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Instructor Class Description

Time Schedule:

Katherine Cummings
ENGL 466
Seattle Campus

Gay and Lesbian Studies

Examination of ways gays and lesbians are represented in literature, film, performance, and popular culture and how these representations are interpreted in mainstream, gay/lesbian, and academic writing.

Class description

For SPRING 2007: This course examines ongoing tensions between sexuality and belonging from the l. 19th century to the present. In many of the texts we’ll consider, sexuality is understood as desire and desire as a productive force that connects us to other bodies and things, scrambles every identity and so queers the possibility of totally belonging to a social group (eg., American, Chicano, lesbian) or to a class of beings (eg., homosexual or male). We’ll track these tensions between sexual desire and belonging from modern representations of sexuality and race which trouble the hetero/homo and white/black binary through contemporary queer writers who, among other things, critique belonging to the nation-state, “the gay and lesbian community,” “the queer movement,” and same sex marriage, while promoting more dynamic modes of affiliation. In other texts, sexuality is identified with sexual identity and the latter with homosexuality, bisexuality, heterosexuality, maleness and femaleness. Here, the emphasis falls on sexual belonging and the tension produced by not fitting in. This type of belonging may be imposed, as in: medical assignment to a pathological sexual category or to a particular sex, cold war era identifications of homosexuals as “UnAmerican,” etc. It may also be “chosen,” as in “coming out” into a sex/gender community. Required reading will include a course packet, Foucault’s The History of Sexuality; Baldwin’s Another Country;Alameddine’s Koolaides: the Art of War and Chua’s Gold by the Inch. Students should expect to engage with queer theory and to participate actively in class discussions. Short responses to assigned readings, a class presentation and final paper are required.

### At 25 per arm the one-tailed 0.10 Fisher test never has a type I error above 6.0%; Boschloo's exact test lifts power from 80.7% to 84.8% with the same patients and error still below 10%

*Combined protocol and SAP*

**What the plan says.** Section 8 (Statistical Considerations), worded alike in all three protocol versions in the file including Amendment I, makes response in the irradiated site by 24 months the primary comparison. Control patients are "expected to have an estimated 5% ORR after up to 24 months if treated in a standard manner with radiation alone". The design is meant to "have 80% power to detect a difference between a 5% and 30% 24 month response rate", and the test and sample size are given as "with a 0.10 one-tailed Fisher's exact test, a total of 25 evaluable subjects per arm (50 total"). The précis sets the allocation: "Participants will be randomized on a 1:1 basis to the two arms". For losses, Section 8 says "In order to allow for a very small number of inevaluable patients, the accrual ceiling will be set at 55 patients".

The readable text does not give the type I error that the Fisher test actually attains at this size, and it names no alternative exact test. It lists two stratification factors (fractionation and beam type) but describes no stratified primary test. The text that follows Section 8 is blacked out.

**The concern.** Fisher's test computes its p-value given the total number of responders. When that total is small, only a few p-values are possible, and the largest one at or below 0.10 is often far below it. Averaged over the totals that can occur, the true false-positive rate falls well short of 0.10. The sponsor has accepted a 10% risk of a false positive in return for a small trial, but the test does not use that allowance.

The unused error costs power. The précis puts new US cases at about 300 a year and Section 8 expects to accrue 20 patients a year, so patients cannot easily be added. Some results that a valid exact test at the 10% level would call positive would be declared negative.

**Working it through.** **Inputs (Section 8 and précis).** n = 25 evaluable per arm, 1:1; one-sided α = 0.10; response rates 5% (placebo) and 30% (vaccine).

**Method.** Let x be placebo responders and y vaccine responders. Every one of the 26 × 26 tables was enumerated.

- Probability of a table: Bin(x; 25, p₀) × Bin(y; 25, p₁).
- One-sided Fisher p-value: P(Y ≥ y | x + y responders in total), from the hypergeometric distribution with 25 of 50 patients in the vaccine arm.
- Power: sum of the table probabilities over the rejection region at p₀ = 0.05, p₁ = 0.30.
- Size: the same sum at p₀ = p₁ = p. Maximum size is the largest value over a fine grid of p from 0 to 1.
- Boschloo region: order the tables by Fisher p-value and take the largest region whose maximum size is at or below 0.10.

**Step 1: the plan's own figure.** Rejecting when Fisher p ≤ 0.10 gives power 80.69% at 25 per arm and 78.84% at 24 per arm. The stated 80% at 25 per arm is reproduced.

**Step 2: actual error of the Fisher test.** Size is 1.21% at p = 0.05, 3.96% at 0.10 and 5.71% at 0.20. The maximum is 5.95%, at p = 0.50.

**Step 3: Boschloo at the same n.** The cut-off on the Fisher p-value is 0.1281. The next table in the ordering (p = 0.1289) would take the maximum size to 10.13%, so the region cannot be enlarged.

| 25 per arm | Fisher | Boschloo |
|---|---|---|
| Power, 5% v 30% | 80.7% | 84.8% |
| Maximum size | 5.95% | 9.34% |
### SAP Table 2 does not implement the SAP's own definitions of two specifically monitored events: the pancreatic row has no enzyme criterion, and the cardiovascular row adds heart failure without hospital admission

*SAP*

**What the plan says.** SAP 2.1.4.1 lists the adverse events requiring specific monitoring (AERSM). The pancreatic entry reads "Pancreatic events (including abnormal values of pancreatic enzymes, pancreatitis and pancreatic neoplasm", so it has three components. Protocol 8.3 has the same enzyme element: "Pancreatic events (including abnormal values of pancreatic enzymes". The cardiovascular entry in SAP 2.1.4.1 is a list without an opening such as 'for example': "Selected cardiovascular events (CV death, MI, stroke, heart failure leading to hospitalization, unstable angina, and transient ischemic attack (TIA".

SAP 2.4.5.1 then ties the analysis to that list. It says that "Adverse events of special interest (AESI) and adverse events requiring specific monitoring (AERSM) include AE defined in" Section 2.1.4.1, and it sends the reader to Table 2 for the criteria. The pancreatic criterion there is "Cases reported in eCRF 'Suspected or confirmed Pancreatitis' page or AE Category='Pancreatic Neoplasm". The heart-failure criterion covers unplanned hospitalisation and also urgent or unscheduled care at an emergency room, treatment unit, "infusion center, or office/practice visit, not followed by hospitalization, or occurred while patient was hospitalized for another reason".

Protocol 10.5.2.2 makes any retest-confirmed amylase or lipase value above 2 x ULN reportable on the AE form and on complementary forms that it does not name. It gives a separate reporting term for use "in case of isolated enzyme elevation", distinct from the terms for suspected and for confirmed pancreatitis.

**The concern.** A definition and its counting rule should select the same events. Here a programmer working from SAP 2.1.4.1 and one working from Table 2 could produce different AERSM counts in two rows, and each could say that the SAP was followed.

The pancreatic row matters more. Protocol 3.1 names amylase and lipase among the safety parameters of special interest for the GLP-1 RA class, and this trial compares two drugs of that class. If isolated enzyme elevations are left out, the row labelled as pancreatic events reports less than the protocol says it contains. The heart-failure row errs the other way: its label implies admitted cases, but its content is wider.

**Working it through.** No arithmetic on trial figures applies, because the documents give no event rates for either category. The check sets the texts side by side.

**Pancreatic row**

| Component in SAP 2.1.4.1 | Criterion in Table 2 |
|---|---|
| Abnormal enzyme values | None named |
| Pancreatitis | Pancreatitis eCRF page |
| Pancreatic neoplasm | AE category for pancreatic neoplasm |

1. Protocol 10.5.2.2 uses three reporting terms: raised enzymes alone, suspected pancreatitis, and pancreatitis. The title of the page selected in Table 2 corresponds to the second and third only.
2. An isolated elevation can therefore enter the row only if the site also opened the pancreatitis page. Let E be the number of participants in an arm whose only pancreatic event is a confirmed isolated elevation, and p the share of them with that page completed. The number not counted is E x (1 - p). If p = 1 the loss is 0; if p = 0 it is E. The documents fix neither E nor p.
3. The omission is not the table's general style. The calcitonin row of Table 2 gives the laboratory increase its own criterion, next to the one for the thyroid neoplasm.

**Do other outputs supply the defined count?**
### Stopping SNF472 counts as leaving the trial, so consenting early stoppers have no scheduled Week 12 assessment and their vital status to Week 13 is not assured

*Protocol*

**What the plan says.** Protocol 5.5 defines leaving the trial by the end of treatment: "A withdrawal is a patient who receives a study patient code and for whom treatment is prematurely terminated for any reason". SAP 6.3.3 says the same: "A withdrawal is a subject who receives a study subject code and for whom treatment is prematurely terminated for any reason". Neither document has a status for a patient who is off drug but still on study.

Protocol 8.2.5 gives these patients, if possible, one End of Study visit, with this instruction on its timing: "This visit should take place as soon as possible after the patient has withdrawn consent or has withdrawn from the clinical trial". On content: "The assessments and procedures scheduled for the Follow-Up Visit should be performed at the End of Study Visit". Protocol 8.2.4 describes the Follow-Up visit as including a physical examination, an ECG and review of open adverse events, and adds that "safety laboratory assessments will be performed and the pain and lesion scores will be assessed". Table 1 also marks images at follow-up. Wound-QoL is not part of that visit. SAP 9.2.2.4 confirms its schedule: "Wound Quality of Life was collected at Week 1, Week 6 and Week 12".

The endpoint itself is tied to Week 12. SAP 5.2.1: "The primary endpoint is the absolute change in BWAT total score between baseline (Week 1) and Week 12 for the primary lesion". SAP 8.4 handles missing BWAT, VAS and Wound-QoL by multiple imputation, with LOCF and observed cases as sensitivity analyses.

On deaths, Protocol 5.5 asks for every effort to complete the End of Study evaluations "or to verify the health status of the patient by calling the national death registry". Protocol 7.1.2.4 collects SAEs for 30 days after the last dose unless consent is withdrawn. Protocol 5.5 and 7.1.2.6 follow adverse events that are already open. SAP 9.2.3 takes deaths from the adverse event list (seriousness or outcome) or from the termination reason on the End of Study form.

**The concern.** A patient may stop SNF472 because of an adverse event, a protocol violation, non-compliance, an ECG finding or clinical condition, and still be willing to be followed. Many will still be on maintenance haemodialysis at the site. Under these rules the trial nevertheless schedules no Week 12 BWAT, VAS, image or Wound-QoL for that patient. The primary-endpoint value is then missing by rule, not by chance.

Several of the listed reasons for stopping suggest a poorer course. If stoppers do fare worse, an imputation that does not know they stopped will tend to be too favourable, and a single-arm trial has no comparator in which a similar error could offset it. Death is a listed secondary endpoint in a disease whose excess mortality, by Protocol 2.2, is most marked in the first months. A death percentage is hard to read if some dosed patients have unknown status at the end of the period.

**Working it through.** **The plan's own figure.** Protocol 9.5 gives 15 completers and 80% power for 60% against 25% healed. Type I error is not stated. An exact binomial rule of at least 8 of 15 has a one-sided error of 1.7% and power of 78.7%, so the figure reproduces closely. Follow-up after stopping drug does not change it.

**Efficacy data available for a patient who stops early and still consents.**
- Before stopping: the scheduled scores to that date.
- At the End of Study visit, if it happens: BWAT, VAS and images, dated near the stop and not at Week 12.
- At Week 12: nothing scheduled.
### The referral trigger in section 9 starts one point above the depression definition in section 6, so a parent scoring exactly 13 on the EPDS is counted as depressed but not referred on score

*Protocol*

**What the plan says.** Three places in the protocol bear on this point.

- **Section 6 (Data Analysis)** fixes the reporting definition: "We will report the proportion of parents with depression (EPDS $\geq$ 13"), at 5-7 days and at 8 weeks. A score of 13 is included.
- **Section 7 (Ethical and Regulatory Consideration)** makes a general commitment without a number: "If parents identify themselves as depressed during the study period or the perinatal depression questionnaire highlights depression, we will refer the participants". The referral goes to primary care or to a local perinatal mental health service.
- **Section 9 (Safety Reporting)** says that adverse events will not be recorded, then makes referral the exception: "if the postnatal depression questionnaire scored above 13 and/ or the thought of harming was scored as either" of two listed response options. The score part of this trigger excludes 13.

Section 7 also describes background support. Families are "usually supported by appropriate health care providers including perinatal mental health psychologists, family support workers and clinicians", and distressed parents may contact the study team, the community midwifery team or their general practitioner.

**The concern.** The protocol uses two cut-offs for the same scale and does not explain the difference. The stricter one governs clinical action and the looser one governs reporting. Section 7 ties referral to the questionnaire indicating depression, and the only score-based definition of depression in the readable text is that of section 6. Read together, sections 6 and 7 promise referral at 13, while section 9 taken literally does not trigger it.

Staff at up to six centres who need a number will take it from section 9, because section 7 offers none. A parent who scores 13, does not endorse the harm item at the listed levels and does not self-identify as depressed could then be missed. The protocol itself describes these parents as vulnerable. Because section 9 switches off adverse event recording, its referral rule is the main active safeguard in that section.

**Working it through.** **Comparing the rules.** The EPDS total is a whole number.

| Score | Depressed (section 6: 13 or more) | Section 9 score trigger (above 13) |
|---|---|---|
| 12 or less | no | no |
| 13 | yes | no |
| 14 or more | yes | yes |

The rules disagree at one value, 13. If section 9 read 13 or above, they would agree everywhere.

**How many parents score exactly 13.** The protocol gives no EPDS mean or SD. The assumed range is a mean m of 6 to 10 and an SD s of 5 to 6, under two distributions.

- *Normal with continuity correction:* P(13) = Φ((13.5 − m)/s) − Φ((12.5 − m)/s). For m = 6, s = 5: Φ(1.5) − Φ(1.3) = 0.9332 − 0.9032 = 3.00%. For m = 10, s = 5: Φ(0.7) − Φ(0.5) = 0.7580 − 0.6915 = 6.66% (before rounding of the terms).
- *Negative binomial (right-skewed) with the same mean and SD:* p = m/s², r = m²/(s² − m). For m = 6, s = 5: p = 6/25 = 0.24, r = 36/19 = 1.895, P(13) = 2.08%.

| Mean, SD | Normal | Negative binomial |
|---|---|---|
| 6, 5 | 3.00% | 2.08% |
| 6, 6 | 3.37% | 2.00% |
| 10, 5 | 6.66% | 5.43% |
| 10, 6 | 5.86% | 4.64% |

Student learning goals

General method of instruction

Recommended preparation

Class assignments and grading


The information above is intended to be helpful in choosing courses. Because the instructor may further develop his/her plans for this course, its characteristics are subject to change without notice. In most cases, the official course syllabus will be distributed on the first day of class.
Additional ENGL course descriptions.
Last Update by Sherry May Laing
Date: 03/01/2007